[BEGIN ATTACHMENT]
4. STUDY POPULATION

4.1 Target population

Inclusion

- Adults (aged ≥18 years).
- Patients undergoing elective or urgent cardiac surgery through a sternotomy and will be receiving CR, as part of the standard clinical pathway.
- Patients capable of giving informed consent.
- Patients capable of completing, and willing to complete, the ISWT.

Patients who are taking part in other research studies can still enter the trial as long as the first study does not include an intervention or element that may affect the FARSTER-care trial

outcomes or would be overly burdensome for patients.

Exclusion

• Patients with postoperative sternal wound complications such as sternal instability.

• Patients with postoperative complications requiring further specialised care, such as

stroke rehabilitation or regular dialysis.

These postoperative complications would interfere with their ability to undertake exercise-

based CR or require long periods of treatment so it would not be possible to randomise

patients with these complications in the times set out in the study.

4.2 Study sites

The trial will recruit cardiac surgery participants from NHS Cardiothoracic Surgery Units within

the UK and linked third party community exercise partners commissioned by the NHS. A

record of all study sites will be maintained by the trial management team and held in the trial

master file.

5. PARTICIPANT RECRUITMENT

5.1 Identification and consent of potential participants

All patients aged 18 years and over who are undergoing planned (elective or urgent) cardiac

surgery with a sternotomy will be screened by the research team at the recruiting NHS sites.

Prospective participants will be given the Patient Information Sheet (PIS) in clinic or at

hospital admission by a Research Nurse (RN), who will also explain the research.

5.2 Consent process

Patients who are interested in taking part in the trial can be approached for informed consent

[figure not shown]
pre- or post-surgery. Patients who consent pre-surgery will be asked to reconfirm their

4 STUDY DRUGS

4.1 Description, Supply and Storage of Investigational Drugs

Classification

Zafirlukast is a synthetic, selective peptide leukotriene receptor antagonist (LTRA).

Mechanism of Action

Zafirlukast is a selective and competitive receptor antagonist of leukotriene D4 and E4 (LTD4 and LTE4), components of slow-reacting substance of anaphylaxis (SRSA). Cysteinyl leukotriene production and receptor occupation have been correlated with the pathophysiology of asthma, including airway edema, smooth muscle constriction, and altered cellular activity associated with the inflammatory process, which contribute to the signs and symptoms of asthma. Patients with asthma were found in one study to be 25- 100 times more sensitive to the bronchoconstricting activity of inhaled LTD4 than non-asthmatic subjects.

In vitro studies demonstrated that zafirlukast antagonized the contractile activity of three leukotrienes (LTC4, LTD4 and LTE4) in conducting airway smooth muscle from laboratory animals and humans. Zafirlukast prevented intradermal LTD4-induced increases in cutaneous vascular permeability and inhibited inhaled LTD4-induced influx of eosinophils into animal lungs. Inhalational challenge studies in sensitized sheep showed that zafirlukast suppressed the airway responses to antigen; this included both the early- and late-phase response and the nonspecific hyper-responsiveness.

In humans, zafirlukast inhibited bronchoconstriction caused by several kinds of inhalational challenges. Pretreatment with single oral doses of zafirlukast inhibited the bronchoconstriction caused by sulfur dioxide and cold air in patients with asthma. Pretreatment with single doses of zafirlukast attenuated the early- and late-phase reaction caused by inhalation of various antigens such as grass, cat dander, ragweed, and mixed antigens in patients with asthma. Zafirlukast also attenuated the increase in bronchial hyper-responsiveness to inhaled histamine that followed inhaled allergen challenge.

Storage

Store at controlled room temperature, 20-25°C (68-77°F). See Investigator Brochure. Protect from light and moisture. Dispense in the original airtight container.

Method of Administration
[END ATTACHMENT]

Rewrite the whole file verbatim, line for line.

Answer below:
4. STUDY POPULATION

4.1 Target population

Inclusion

- Adults (aged ≥18 years).
- Patients undergoing elective or urgent cardiac surgery through a sternotomy and will be receiving CR, as part of the standard clinical pathway.
- Patients capable of giving informed consent.
- Patients capable of completing, and willing to complete, the ISWT.

Patients who are taking part in other research studies can still enter the trial as long as the first study does not include an intervention or element that may affect the FARSTER-care trial

outcomes or would be overly burdensome for patients.

Exclusion

• Patients with postoperative sternal wound complications such as sternal instability.

• Patients with postoperative complications requiring further specialised care, such as

stroke rehabilitation or regular dialysis.

These postoperative complications would interfere with their ability to undertake exercise-

based CR or require long periods of treatment so it would not be possible to randomise

patients with these complications in the times set out in the study.

4.2 Study sites

The trial will recruit cardiac surgery participants from NHS Cardiothoracic Surgery Units within

the UK and linked third party community exercise partners commissioned by the NHS. A

record of all study sites will be maintained by the trial management team and held in the trial

master file.

5. PARTICIPANT RECRUITMENT

5.1 Identification and consent of potential participants

All patients aged 18 years and over who are undergoing planned (elective or urgent) cardiac

surgery with a sternotomy will be screened by the research team at the recruiting NHS sites.

Prospective participants will be given the Patient Information Sheet (PIS) in clinic or at

hospital admission by a Research Nurse (RN), who will also explain the research.

5.2 Consent process

Patients who are interested in taking part in the trial can be approached for informed consent

[figure not shown]
pre- or post-surgery. Patients who consent pre-surgery will be asked to reconfirm their

4 STUDY DRUGS

4.1 Description, Supply and Storage of Investigational Drugs

Classification

Zafirlukast is a synthetic, selective peptide leukotriene receptor antagonist (LTRA).

Mechanism of Action

Zafirlukast is a selective and competitive receptor antagonist of leukotriene D4 and E4 (LTD4 and LTE4), components of slow-reacting substance of anaphylaxis (SRSA). Cysteinyl leukotriene production and receptor occupation have been correlated with the pathophysiology of asthma, including airway edema, smooth muscle constriction, and altered cellular activity associated with the inflammatory process, which contribute to the signs and symptoms of asthma. Patients with asthma were found in one study to be 25- 100 times more sensitive to the bronchoconstricting activity of inhaled LTD4 than non-asthmatic subjects.

In vitro studies demonstrated that zafirlukast antagonized the contractile activity of three leukotrienes (LTC4, LTD4 and LTE4) in conducting airway smooth muscle from laboratory animals and humans. Zafirlukast prevented intradermal LTD4-induced increases in cutaneous vascular permeability and inhibited inhaled LTD4-induced influx of eosinophils into animal lungs. Inhalational challenge studies in sensitized sheep showed that zafirlukast suppressed the airway responses to antigen; this included both the early- and late-phase response and the nonspecific hyper-responsiveness.

In humans, zafirlukast inhibited bronchoconstriction caused by several kinds of inhalational challenges. Pretreatment with single oral doses of zafirlukast inhibited the bronchoconstriction caused by sulfur dioxide and cold air in patients with asthma. Pretreatment with single doses of zafirlukast attenuated the early- and late-phase reaction caused by inhalation of various antigens such as grass, cat dander, ragweed, and mixed antigens in patients with asthma. Zafirlukast also attenuated the increase in bronchial hyper-responsiveness to inhaled histamine that followed inhaled allergen challenge.

Storage

Store at controlled room temperature, 20-25°C (68-77°F). See Investigator Brochure. Protect from light and moisture. Dispense in the original airtight container.

Method of Administration